Wasted Tears ($2.60) moved to her usual spot on the front end soon after the start of the Ouija Board, racing just outside of Bubbler. The two carried on through an opening quarter in 22.86 seconds. Wasted Tears continued to throw down fractions of 46.33 seconds for the half-mile and 1:09.71 for six furlongs, and had more when challenged in the stretch. She held off Fortunia by a neck at the wire, covering the distance on firm turf in 1:33.25.
Cliff Berry, who rode Wasted Tears for the first time for owner and trainer Bart Evans, said the front-running mare was deceptive Monday.
"I told Bart I didn't think she was going that fast," Berry said. "It felt like she was going easier than that."
Wasted Tears began her win streak last summer at Lone Star, when she won an allowance prep for the Ouija Board in May. She then set a course record in the 2009 running of the stakes, when she covered the distance in 1:32.80. Wasted Tears was not seen again until this winter at Gulfstream, where she won an allowance and the Grade 3 Honey Fox before taking the Jenny Wiley.
Evans said he would like to get Wasted Tears out of the summer heat now, and as a result she could make her next start out of state. He said he will consider trying her over a longer distance in a race like the Grade 3, $200,000 Modesty at Arlington on July 17, which is a prep for the Grade 1 Beverly D. Other options, he said, are the Grade 1, $500,000 Diana at Saratoga on July 31, or the Grade 2, $250,000 John C. Mabee at Del Mar on Aug. 15.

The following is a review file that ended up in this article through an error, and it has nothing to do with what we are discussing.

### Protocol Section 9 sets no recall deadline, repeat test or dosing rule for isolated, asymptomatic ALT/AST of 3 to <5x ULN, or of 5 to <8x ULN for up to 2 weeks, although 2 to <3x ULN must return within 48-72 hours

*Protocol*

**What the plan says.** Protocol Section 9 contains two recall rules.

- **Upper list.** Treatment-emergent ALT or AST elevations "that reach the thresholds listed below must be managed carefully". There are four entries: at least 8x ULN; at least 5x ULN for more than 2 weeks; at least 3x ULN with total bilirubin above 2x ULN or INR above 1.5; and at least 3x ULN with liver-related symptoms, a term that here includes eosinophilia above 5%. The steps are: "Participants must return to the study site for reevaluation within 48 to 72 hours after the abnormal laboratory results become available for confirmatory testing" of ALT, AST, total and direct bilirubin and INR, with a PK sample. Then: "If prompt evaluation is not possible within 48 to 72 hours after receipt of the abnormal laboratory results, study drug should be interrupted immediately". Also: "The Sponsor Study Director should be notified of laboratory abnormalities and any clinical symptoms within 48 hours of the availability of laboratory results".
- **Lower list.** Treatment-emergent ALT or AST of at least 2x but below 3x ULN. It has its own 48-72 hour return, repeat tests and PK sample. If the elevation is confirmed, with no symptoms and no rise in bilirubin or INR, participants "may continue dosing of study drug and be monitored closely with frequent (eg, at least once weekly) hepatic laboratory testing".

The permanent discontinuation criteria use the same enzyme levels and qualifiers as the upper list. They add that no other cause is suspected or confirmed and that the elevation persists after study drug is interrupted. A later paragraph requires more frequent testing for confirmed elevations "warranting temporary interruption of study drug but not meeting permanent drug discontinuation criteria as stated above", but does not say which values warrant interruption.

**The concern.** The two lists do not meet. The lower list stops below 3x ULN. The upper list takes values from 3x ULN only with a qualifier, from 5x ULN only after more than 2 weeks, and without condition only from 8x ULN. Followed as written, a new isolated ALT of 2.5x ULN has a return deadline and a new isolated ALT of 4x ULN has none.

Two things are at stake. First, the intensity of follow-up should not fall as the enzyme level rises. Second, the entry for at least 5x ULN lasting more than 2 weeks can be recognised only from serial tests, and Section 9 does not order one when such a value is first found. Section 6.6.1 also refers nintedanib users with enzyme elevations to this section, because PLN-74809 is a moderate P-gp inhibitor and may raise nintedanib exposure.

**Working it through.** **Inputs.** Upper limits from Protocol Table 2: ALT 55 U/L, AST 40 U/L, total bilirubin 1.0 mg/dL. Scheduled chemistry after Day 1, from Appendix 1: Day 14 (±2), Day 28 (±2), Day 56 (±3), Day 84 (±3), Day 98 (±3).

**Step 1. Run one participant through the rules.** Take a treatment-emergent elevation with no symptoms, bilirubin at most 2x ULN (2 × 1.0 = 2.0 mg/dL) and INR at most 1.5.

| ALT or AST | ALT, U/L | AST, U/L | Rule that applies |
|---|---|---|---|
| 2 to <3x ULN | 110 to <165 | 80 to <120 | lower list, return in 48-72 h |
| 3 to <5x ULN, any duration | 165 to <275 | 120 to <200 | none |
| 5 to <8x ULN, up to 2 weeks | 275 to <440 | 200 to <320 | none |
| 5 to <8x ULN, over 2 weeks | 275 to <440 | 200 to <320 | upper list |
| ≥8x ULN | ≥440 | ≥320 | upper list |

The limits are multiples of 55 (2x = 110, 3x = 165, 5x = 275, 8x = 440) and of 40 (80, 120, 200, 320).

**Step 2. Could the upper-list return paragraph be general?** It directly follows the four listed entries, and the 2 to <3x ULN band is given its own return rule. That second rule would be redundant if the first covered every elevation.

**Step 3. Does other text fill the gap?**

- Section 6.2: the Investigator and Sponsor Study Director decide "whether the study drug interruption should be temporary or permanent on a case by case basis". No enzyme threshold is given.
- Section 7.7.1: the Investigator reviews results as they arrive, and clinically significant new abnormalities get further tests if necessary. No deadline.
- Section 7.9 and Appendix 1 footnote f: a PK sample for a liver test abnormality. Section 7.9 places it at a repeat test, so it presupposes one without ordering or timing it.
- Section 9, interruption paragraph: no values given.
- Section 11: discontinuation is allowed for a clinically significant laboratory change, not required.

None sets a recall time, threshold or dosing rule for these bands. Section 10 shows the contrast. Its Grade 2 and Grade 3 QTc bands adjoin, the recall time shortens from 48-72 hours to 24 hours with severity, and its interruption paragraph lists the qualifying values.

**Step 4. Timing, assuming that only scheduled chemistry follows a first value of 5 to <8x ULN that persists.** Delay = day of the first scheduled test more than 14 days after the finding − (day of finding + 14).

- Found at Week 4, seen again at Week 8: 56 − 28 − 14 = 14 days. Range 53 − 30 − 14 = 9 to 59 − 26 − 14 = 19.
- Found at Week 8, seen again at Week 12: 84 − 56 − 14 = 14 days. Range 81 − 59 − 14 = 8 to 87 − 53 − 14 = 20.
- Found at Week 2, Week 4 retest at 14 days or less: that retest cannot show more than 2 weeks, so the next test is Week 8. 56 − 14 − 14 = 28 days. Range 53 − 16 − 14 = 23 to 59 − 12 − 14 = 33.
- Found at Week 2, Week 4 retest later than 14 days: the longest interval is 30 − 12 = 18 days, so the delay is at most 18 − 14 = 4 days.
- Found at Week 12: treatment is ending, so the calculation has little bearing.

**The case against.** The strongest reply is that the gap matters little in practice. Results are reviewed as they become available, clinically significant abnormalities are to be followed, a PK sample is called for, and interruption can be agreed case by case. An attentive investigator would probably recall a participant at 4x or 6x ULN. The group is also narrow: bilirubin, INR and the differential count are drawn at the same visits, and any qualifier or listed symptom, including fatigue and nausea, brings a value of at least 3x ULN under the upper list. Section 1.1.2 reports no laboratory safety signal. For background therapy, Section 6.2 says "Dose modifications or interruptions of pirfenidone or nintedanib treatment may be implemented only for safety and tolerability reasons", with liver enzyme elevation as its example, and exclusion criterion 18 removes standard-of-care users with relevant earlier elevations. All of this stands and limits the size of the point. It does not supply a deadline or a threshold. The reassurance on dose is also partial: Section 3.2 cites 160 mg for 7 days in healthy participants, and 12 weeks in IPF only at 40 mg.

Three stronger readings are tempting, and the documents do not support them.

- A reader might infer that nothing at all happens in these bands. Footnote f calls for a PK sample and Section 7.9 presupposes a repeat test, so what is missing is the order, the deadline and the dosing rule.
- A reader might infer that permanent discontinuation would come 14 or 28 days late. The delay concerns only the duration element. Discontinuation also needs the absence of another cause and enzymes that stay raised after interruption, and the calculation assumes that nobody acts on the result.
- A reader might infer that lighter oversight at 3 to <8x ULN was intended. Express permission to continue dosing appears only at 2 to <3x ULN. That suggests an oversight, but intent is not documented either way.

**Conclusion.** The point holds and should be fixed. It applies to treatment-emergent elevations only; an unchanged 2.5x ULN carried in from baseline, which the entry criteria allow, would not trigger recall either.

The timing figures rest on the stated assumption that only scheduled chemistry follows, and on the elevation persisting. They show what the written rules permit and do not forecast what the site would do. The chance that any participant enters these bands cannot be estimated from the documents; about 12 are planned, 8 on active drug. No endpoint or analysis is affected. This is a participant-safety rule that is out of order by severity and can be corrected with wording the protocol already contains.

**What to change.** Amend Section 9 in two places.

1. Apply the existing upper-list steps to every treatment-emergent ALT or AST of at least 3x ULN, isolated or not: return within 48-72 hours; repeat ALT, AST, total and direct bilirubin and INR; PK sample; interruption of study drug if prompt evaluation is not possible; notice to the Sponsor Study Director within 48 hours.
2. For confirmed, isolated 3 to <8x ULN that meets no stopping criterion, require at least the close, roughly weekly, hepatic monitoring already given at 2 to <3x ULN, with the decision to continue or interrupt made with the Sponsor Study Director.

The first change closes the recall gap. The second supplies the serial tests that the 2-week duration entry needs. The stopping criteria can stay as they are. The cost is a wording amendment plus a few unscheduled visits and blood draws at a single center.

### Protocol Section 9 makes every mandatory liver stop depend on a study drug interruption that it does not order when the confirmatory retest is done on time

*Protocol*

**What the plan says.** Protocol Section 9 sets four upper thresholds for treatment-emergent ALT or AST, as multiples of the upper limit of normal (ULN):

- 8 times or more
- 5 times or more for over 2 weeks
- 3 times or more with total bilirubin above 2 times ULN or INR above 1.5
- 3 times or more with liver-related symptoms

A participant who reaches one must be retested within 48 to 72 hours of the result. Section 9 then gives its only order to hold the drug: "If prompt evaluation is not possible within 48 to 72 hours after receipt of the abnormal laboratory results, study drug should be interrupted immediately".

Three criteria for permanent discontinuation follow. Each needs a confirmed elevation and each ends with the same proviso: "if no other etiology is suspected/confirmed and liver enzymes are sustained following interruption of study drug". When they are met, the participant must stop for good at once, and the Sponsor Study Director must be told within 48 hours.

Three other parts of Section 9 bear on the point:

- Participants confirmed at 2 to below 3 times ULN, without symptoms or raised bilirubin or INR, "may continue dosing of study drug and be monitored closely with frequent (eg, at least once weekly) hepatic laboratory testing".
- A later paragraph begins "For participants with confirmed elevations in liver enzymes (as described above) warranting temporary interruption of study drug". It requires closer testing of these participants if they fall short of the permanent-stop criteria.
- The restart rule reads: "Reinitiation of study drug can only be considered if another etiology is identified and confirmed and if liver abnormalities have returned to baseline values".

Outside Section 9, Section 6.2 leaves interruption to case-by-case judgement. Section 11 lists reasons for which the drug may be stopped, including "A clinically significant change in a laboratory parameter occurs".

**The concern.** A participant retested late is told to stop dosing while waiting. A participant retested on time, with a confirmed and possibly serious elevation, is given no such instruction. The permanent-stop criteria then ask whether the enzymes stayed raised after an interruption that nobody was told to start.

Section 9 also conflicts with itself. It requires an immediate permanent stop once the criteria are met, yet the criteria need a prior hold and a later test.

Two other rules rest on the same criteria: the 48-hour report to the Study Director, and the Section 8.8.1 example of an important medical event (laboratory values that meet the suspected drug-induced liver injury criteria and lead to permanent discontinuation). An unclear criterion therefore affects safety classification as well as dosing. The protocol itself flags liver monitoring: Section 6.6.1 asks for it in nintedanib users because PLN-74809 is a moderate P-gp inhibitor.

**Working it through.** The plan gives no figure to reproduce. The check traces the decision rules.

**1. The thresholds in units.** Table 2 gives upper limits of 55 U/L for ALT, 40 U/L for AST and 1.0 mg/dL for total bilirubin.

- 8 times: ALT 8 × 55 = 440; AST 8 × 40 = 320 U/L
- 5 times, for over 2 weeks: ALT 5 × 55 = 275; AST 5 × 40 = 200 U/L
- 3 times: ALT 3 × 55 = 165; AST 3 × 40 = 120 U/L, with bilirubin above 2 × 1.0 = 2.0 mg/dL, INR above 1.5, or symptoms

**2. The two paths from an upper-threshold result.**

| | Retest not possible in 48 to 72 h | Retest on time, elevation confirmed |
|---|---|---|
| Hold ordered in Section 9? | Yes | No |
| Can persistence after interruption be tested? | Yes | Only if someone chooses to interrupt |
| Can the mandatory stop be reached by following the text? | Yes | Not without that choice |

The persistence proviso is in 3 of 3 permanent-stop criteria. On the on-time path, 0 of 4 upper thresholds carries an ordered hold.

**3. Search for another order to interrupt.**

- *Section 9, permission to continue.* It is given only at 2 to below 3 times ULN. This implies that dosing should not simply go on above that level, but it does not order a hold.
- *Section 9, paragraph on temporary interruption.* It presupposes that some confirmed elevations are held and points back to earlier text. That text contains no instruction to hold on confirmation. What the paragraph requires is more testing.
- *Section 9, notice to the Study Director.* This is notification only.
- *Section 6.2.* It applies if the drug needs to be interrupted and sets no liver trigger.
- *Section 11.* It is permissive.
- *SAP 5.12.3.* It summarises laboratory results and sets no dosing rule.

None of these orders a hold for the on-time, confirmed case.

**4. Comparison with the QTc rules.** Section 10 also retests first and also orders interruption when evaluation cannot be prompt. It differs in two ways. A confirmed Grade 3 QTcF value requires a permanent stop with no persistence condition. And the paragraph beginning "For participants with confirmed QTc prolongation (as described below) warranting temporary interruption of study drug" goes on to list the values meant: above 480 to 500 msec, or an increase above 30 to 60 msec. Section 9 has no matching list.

Wasted Tears earned $122,000 for her win Monday, which pushed her career earnings to $558,598. She is a 5-year-old daughter of Najran. Wasted Tears was bred by Evans.
Baffert, Garcia sweep filly sprints
Trainer Bob Baffert and jockey Martin Garcia swept the card's two sprint stakes for females, when Mother Ruth rolled by seven lengths in the $75,000 Valid Expectations for fillies and mares, and Bonnie Blue Flag scored by 6 1/2 lengths in the $100,000 Cinemine for 3-year-old fillies.
Earlier this month, Baffert and Garcia teamed win the Preakness with Lookin At Lucky.
In the Valid Expectations at six furlongs, Mother Ruth ($3.80) tracked Favorite Flavor through an opening half-mile in 44.80 seconds, then rushed up the rail to win going away. She covered the distance in 1:08.86. It was the first career stakes win for Mother Ruth, a 4-year-old daughter of Speightstown who races for Zayat Stables.
Bonnie Blue Flag ($4.40) launched a four-wide move into the stretch and drew clear, covering seven furlongs in 1:22.35. It was also the first stakes win for the filly, a half-sister to multiple Grade 1 winner Diamondrella who races for Peachtree Stable.
Baffert has been a dominant force in Lone Star stakes for years, having won 18 of them from 36 stakes starters since the track opened in 1997.
* Golden Euro ($11) broke on top, set a measured pace, then held off Shoot It's War by a neck to win the $100,000 USA for 3-year-olds on turf. Bryan McNeil was aboard the winner for Baccari Racing Stable and trainer Joe Petalino.
* Southern Vintage ($3) and Supreme Secret ($5.80) dead-heated for the win in the $50,000 Carter McGregor Memorial Sprint for 3-year-olds and up bred in Texas.
* Handle on the 11-race card from all sources was $1,879,588. Attendance ontrack was 11,631.